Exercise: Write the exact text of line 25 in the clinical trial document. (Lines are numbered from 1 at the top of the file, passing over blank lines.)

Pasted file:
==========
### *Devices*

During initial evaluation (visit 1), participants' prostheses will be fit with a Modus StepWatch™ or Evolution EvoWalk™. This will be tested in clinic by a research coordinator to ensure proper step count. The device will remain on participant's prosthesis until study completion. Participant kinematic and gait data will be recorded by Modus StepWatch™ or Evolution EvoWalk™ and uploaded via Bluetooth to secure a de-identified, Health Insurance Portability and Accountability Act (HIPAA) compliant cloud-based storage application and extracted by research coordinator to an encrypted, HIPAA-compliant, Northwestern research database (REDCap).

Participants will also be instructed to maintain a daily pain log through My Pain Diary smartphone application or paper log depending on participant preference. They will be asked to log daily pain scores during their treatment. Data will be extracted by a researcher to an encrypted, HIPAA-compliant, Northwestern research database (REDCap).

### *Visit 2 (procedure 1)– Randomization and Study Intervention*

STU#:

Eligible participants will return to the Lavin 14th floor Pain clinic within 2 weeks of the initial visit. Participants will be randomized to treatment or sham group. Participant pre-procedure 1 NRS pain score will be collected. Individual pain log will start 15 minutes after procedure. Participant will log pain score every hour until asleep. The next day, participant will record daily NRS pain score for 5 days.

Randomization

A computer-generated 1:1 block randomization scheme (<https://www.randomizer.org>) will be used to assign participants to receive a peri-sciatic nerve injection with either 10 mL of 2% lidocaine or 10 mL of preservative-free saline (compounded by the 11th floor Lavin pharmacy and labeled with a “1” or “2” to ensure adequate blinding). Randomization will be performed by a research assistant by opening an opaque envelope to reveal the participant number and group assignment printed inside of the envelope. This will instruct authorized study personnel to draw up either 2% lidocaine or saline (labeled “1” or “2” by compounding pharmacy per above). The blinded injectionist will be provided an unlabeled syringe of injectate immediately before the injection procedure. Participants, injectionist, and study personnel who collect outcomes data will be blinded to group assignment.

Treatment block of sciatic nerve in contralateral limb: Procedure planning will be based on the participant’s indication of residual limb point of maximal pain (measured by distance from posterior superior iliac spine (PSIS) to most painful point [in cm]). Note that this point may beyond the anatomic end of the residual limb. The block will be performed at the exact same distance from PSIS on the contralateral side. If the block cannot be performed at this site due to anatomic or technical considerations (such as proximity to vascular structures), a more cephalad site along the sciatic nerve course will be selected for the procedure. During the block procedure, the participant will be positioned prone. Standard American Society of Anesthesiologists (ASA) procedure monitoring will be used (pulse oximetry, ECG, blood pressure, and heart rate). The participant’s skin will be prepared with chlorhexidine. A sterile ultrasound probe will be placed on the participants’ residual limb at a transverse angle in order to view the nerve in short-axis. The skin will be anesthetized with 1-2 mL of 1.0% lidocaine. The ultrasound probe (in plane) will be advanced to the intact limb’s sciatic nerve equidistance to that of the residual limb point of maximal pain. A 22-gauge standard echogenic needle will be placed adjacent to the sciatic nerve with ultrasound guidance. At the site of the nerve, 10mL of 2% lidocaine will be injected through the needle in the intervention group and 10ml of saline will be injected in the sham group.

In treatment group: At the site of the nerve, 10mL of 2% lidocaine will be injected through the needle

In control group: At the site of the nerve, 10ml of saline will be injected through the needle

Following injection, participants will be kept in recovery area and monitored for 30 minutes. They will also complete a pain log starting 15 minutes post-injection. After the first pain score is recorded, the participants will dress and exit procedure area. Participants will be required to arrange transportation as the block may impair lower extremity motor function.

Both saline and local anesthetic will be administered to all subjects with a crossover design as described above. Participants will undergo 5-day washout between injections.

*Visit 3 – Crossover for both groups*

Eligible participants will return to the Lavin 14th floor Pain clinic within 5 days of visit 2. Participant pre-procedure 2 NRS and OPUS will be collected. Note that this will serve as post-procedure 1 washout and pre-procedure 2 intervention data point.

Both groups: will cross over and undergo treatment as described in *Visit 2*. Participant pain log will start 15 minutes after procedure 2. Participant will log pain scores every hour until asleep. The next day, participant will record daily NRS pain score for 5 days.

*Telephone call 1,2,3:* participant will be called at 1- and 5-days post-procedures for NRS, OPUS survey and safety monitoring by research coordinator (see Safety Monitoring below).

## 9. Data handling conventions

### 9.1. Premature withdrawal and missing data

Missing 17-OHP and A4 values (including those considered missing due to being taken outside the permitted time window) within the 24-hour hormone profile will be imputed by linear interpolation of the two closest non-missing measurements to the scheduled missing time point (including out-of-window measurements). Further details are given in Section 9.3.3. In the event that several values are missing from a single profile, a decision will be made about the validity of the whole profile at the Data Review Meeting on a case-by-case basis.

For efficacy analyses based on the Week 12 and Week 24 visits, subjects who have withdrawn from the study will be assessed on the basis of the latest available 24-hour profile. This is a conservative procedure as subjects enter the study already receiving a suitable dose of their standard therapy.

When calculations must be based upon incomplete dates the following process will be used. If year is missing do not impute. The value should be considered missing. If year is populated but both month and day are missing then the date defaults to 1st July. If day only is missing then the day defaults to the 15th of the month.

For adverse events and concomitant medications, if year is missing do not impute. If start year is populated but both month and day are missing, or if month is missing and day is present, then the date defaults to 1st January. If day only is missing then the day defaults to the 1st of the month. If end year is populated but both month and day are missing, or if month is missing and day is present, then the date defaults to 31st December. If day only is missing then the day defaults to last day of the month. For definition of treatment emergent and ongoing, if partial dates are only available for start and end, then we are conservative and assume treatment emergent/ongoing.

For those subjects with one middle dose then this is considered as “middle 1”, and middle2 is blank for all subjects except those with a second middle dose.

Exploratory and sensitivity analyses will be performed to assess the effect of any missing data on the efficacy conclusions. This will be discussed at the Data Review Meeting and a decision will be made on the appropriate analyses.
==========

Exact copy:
Exploratory and sensitivity analyses will be performed to assess the effect of any missing data on the efficacy conclusions. This will be discussed at the Data Review Meeting and a decision will be made on the appropriate analyses.